It was a busy day at the courts. In unrelated intellectual property cases Google saw its list of adversaries expand and Microsoft received a $1.5b dollar judicial reprieve. (a Metue article on the Microsoft news is here.)
For Google, it’s been copyright, copyright, copyright. For months, the company has been battling with Viacom over YouTube and the claim that the popular video-sharing site is a conduit for copyright infringement; essentially a service encouraging copyright violation.
The billion dollar infringement suit was filed in New York as a class action complaint on May 4th. Since then, plaintiffs have been lining up to participate. Now, in addition to Viacom (which is the parent of MTV Networks and Paramount Pictures) and the English Premier League (soccer/football), eight new plaintiffs were revealed Monday.
Some of the new complainants include the National Music Publishing Association, the Finnish Football League and the Rugby Football League. Boxing promoter Knockout Entertainment Ltd and the French professional soccer league are also represented in the class.
Google didn’t release an official statement to comment on the addition of plaintiffs. Instead, Google has held to prior comments that the suit is faulty; based on a misunderstanding of the Digital Millennium Copyright Act (DMCA).
If the case isn’t settled out of court, it could take years to be resolved. Hopefully, when that day comes, it will leave a decisive stamp and clear precedent on the often complex, sometimes contradictory body of code that is copyright law; especially the much maligned DMCA. Such clear results may be an unrealistic expectation, however. As Mark Twain once opined: “only one thing is impossible to God: to find any sense in any copyright law on the planet.” (Mark Twain’s Notebook May 23, 1903).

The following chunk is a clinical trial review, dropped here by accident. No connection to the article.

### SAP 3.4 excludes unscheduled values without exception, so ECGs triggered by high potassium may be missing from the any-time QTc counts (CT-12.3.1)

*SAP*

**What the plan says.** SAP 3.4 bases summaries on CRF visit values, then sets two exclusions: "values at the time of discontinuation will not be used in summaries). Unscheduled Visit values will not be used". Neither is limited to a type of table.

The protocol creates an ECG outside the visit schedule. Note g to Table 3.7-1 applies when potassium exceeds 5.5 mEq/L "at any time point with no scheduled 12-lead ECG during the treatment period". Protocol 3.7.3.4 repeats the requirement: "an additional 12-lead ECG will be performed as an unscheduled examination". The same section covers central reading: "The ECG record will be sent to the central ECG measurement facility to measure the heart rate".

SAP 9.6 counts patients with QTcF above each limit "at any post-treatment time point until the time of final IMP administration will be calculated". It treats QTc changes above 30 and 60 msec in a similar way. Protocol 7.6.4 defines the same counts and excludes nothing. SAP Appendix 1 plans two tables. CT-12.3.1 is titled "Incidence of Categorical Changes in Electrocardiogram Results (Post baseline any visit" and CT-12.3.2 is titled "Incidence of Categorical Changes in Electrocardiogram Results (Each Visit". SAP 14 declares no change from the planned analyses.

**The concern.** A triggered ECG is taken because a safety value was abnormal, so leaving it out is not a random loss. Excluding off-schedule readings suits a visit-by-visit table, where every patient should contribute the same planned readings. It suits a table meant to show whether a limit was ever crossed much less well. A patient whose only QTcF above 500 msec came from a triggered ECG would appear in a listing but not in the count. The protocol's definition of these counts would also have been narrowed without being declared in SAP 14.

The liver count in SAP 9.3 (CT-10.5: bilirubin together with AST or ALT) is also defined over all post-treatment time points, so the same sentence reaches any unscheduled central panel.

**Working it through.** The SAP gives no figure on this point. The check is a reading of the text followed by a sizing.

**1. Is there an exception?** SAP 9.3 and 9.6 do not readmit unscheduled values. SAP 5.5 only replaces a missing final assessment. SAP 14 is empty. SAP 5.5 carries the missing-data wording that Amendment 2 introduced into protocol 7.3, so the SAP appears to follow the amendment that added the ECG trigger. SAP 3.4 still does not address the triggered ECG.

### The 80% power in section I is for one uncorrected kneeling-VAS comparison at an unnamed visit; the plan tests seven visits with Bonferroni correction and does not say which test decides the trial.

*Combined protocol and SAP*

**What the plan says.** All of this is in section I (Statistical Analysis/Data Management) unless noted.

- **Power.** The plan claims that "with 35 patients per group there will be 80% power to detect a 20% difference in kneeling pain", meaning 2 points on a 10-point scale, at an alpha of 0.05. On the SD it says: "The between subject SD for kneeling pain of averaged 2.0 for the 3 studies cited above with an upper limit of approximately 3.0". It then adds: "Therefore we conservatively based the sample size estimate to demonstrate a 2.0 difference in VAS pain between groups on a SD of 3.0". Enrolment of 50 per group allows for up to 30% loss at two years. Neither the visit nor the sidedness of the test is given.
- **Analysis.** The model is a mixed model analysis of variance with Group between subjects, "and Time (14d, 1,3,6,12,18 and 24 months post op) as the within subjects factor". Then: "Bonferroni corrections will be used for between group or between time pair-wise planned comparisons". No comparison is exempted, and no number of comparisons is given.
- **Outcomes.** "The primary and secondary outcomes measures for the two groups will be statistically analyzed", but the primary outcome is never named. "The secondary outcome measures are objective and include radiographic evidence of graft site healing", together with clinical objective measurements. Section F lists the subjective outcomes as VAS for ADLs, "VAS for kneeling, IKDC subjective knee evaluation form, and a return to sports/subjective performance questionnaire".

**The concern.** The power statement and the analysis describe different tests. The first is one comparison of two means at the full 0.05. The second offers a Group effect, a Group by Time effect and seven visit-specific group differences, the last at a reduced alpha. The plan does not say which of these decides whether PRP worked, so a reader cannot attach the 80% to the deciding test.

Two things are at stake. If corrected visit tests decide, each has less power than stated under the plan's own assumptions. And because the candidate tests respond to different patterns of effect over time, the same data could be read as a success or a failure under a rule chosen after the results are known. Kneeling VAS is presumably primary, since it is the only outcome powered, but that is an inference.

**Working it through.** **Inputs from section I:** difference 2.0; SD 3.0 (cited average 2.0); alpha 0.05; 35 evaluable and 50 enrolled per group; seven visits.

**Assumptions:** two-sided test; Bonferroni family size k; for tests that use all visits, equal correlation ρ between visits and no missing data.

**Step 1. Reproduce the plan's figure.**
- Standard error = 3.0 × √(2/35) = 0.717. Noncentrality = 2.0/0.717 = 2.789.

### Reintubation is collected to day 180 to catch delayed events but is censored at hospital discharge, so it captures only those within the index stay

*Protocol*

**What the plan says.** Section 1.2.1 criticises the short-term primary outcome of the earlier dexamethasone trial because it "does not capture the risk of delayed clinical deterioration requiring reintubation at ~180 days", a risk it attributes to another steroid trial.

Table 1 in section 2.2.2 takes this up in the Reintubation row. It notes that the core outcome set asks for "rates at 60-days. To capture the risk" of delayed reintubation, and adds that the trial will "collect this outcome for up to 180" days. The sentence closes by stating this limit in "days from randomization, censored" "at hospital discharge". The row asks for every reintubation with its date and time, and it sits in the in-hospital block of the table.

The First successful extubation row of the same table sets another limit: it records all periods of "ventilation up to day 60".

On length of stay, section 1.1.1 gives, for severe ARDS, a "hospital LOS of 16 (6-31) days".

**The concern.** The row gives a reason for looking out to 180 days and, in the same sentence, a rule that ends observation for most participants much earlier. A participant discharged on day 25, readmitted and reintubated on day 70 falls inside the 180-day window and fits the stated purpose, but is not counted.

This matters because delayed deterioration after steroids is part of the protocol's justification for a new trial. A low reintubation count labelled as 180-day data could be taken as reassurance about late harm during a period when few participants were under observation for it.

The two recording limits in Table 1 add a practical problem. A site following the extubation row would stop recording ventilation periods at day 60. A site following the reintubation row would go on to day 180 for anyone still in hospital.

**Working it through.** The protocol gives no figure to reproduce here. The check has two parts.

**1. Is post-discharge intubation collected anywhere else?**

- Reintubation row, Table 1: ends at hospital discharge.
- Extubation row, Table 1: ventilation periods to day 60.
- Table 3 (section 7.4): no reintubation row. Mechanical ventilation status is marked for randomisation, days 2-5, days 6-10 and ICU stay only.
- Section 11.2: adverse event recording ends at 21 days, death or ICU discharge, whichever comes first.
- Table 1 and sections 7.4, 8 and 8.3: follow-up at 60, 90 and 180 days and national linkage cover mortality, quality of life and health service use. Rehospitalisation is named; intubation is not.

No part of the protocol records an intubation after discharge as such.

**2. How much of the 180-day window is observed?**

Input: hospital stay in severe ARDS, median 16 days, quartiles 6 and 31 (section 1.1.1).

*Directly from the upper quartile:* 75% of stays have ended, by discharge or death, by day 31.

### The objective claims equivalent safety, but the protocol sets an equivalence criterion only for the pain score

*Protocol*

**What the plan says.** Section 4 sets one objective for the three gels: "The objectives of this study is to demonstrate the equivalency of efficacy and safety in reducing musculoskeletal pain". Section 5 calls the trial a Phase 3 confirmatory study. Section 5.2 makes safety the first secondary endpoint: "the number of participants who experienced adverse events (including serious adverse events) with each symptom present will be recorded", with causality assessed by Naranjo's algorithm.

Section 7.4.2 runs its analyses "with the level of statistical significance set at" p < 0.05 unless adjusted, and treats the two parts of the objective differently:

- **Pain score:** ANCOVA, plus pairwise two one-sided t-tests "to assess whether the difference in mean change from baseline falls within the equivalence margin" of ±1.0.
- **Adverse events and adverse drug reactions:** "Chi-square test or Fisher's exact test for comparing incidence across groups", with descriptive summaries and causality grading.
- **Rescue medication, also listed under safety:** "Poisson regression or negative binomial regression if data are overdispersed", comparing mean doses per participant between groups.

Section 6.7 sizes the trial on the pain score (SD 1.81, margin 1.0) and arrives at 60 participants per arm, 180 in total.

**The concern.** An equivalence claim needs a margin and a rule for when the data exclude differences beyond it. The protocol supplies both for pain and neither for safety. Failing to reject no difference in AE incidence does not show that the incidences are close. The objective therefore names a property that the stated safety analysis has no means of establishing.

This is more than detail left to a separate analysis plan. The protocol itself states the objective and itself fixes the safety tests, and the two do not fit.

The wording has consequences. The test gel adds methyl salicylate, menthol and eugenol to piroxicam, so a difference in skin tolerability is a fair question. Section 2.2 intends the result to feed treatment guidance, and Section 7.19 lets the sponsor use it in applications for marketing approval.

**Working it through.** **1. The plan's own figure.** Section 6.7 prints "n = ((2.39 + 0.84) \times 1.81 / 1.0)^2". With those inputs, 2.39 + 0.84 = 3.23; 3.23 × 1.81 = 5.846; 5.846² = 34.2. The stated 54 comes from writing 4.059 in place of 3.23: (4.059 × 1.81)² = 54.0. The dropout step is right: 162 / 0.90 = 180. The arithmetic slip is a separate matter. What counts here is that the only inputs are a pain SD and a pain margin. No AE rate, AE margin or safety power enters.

Primarily up for interpretation in the Google/YouTube case is a subsection of the copyright act called Section 512 (the Section is also called the "Online Copyright Infringement Liability Limitation Act"). The provision, which is some times referred to as the “Takedown Provision” or the “Takedown Safe Harbor,” sets rules and procedures by which a copyright holder can request a web service remove content that the copyright holder hasn’t authorized. It also creates exemptions (e.g. limitations on liability) from penalties for those following the rules.
Put in plainer words, Section 512 sets rules by which I can tell YouTube to remove my content from their site if someone posted it without my permission. If I follow the procedures, and YouTube does too, than theoretically, there is no financial liability or further issue for YouTube. The question for the courts is two parts. First, does YouTube even fit the definition of service providers that are entitled to these exemptions (they think they do), and then, second, were the procedures followed by YouTube. In this case, those issues will be for the courts to decide. (For those looking for more legalese there is a detailed review of Section 512 on Wikipedia.)
While not admitting any wrong doing, to try and address the copyright issues Google has promised to release a copyright filtering (a.k.a. digital fingerprinting) system within the next few months. It has also sought discussions with many of the content owners that have claimed infringement. The major record companies have largely reached agreements with Google through these discussions.
Viacom and other publishers are, thus far, less willing to negotiate. They are holding a firm line and, so far, leaving the issues for the courts.